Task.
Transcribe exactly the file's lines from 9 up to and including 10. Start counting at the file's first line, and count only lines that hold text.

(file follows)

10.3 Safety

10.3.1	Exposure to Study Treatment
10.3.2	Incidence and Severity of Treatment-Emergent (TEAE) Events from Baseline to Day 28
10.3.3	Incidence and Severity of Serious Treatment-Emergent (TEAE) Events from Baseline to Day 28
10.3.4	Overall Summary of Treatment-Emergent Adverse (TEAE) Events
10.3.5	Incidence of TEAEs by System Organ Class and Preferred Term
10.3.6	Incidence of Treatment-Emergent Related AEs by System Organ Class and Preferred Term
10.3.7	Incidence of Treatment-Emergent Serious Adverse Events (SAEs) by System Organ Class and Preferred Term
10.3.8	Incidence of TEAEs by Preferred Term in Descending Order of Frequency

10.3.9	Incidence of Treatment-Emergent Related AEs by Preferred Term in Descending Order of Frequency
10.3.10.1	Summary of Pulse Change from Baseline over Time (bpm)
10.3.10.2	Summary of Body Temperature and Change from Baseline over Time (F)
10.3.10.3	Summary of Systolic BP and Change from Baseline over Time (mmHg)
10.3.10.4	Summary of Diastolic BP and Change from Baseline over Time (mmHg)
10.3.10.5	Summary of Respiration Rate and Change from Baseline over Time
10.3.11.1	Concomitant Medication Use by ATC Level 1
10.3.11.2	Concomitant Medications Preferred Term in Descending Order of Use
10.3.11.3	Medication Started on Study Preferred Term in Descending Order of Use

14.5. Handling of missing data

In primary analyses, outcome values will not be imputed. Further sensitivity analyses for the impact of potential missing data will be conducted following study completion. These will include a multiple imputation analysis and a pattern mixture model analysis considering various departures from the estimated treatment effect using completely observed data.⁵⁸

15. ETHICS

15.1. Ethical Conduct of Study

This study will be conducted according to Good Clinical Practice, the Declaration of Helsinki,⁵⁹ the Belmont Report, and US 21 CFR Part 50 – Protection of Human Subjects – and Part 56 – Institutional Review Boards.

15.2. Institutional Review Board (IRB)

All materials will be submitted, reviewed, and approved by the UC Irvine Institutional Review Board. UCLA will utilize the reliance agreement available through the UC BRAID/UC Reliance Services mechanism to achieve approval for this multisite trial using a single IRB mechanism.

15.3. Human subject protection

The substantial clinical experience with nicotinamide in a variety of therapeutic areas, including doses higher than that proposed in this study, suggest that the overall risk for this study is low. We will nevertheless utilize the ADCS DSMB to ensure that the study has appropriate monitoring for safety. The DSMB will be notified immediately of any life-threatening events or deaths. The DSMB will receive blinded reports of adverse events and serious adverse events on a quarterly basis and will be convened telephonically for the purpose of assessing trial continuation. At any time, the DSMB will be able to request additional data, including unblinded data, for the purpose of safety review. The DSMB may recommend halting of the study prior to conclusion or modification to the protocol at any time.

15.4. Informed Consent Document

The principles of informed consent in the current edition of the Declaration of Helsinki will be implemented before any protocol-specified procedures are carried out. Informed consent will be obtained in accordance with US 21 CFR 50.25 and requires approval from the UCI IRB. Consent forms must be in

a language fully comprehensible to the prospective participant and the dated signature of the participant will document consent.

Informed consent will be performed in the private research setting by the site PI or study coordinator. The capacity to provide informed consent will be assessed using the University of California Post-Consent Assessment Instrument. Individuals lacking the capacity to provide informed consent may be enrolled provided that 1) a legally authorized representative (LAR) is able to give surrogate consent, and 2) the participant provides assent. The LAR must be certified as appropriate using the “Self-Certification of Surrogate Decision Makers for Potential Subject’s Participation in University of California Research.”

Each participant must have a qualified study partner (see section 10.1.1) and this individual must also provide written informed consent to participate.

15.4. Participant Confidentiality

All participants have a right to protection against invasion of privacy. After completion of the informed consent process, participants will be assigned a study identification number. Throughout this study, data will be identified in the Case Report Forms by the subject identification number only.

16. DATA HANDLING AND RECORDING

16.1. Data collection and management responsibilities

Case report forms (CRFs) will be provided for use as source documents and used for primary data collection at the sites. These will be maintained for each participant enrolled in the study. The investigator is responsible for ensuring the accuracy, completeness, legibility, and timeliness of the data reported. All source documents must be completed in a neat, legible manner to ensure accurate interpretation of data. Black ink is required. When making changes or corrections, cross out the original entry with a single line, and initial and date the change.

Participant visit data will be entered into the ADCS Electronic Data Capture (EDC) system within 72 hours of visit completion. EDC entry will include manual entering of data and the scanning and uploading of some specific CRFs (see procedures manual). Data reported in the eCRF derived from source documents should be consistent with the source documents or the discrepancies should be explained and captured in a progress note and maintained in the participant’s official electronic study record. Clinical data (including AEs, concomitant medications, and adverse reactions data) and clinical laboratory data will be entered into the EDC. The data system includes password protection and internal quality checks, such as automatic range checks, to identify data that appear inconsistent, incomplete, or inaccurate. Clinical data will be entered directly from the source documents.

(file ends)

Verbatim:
10.3.8	Incidence of TEAEs by Preferred Term in Descending Order of Frequency

10.3.9	Incidence of Treatment-Emergent Related AEs by Preferred Term in Descending Order of Frequency